One of the NBA’s 50 greatest players scores another basket—a deeply personal one.

Pub Date: March 8, 2016

ISBN: 978-1-4767-1686-2

Page Count: 352

Publisher: Simon & Schuster

Review Posted Online: Dec. 19, 2015

Kirkus Reviews Issue: Jan. 1, 2016

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Effectively sobering. Suffice it to say that Pop Warner parents will want to armor their kids from head to toe upon reading...

CONCUSSION

A maddening, well-constructed tale of medical discovery and corporate coverup, set in morgues, laboratories, courtrooms, and football fields.

Nigeria-born Bennet Omalu is perhaps an unlikely hero, a medical doctor board-certified in four areas of pathology, “anatomic, clinical, forensic, and neuropathology,” and a well-rounded specialist in death. When his boss, celebrity examiner Cyril Wecht (“in the autopsy business, Wecht was a rock star”), got into trouble for various specimens of publicity-hound overreach, Omalu was there to offer patient, stoical support. The student did not surpass the teacher in flashiness, but Omalu was a rock star all his own in studying the brain to determine a cause of death. Laskas’ (Creative Writing/Univ. of Pittsburgh; Hidden America, 2012, etc.) main topic is the horrific injuries wrought to the brains and bodies of football players on the field. Omalu’s study of the unfortunate brain of Pittsburgh Steeler Mike Webster, who died in 2002 at 50 of a supposed heart attack, brought new attention to the trauma of concussion. Laskas trades in sportwriter-ese, all staccato delivery full of tough guyisms and sports clichés: “He had played for fifteen seasons, a warrior’s warrior; he played in more games—two hundred twenty—than any other player in Steelers history. Undersized, tough, a big, burly white guy—a Pittsburgh kind of guy—the heart of the best team in history.” A little of that goes a long way, but Laskas, a Pittsburgher who first wrote of Omalu and his studies in a story in GQ, does sturdy work in keeping up with a grim story that the NFL most definitely did not want to see aired—not in Omalu’s professional publications in medical journals, nor, reportedly, on the big screen in the Will Smith vehicle based on this book.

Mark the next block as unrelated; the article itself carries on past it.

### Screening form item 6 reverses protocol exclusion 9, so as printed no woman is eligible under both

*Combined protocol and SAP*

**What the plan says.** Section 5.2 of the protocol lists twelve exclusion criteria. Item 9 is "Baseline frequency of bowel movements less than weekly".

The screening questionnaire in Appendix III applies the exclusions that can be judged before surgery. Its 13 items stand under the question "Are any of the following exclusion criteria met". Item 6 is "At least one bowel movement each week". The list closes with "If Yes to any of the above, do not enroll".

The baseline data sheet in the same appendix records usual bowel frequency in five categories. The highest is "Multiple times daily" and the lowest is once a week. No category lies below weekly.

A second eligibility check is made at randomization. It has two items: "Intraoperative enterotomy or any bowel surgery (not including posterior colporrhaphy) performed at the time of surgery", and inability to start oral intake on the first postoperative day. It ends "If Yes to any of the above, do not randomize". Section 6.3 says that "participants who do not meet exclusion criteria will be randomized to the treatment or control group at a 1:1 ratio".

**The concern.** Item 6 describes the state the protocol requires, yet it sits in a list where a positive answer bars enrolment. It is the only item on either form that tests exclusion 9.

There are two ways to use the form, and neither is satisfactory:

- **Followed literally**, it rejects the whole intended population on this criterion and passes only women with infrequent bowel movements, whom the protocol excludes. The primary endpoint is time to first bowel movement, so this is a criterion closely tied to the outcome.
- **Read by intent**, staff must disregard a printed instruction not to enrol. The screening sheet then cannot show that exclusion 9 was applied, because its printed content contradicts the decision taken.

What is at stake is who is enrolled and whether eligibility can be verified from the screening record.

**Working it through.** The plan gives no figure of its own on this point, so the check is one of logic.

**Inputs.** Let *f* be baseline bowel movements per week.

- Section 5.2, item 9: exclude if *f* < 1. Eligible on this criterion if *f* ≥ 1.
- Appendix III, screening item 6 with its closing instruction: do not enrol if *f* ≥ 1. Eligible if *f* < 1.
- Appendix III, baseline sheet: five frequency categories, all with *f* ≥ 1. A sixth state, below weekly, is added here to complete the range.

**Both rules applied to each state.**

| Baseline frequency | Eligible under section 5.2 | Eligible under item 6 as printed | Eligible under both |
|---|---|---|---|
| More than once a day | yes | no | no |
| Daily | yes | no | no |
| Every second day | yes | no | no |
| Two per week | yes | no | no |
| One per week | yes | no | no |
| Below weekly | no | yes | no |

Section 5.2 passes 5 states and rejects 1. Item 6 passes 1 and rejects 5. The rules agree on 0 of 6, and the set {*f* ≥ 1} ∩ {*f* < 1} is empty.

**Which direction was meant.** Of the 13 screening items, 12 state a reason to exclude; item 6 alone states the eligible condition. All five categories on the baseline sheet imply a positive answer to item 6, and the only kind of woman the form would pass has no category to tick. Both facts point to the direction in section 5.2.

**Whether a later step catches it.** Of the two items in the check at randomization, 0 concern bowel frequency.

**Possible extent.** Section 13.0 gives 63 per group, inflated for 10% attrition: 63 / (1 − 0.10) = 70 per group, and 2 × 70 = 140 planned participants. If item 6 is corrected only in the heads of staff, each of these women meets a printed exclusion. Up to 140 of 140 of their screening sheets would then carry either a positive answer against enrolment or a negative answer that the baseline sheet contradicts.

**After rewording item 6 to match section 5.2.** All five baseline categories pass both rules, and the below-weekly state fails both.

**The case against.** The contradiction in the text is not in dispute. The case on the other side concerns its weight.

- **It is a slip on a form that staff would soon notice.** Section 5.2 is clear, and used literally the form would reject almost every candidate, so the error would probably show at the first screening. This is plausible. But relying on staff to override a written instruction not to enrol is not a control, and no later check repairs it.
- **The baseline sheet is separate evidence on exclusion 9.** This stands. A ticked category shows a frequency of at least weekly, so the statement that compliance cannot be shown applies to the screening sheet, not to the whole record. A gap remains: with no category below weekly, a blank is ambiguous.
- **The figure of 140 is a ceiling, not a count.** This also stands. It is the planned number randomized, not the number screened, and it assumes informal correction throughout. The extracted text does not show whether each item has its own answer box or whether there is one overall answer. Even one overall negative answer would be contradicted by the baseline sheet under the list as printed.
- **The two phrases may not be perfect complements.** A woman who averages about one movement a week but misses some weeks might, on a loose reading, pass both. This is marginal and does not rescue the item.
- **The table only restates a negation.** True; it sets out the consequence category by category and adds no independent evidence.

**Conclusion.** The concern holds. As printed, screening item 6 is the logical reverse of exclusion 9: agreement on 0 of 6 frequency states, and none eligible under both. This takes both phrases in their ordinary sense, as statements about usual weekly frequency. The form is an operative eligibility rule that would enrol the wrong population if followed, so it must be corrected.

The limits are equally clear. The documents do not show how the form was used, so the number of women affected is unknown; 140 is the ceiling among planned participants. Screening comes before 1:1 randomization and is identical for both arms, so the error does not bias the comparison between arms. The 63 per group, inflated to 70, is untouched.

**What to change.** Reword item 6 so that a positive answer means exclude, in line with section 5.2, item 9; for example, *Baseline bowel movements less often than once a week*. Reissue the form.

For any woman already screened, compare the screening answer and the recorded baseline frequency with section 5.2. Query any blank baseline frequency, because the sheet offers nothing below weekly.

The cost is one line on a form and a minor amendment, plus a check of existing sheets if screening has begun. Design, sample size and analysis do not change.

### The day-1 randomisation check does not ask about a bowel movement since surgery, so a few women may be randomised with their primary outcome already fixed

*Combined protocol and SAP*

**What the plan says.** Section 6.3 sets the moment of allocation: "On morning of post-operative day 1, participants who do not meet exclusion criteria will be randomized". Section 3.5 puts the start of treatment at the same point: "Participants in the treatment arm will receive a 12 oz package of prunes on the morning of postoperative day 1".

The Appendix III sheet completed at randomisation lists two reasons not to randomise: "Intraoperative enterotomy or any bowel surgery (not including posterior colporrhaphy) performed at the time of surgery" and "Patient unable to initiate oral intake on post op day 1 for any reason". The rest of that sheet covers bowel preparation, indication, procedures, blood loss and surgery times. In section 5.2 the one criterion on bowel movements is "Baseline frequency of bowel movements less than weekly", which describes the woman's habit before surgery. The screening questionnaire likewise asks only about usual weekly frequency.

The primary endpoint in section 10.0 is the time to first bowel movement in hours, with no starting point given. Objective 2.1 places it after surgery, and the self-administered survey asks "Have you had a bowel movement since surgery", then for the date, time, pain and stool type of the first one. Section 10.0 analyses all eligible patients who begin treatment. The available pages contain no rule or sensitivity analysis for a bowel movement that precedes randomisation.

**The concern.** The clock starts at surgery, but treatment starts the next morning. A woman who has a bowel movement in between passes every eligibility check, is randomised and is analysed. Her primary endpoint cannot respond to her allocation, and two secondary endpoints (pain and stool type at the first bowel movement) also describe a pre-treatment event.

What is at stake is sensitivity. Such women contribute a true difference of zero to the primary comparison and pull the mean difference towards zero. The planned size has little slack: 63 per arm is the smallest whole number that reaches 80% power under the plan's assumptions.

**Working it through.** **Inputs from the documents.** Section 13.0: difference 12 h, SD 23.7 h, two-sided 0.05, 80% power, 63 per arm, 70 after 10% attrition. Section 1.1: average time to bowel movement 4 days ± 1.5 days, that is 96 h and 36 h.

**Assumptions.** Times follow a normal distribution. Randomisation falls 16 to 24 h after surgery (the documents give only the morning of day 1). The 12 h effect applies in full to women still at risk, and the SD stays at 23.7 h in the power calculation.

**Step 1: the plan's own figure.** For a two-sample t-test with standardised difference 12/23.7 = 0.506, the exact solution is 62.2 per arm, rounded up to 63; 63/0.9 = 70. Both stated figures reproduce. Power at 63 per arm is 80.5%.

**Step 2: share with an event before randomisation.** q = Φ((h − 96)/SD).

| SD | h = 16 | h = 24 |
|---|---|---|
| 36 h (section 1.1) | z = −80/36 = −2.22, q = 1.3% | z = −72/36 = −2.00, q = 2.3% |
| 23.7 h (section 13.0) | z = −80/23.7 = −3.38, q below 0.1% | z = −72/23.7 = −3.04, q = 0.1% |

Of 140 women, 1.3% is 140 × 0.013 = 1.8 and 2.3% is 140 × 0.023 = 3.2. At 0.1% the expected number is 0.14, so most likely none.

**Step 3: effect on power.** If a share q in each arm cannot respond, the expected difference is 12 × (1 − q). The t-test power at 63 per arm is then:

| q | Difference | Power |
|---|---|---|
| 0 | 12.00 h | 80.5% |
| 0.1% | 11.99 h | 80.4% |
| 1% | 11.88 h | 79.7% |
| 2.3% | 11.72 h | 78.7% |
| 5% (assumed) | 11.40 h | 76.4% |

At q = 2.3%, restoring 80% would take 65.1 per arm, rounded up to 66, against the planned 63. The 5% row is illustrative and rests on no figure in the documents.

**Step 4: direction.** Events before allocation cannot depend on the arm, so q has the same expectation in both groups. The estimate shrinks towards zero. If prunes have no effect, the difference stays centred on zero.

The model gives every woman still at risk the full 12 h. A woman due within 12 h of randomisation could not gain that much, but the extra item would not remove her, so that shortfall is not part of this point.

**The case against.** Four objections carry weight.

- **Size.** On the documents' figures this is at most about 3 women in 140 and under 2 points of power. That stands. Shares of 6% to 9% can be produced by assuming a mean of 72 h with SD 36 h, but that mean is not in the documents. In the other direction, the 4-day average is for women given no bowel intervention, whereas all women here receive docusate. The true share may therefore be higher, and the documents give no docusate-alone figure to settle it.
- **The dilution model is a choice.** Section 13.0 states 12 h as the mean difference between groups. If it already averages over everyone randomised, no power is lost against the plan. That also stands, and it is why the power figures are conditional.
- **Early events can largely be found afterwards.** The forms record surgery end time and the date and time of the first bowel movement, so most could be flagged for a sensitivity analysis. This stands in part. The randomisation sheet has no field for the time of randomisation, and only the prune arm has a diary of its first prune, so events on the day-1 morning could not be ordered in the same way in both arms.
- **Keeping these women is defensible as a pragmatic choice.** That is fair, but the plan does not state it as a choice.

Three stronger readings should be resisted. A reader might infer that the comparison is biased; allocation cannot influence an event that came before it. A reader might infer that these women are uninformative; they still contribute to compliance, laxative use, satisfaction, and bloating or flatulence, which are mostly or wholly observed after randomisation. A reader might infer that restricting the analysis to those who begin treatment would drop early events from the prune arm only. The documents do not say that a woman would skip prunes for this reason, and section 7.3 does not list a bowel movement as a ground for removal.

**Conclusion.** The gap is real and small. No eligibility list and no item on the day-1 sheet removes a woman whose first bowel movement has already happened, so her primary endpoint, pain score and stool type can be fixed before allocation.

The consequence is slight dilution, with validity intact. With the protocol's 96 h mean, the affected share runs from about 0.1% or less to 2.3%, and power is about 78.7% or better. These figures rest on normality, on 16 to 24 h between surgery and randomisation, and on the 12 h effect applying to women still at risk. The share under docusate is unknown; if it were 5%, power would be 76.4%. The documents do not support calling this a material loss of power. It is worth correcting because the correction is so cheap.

Effectively sobering. Suffice it to say that Pop Warner parents will want to armor their kids from head to toe upon reading it.

Pub Date: Nov. 24, 2015

ISBN: 978-0-8129-8757-7

Page Count: 288

Publisher: Random House

Review Posted Online: Sept. 15, 2015

Kirkus Reviews Issue: Oct. 1, 2015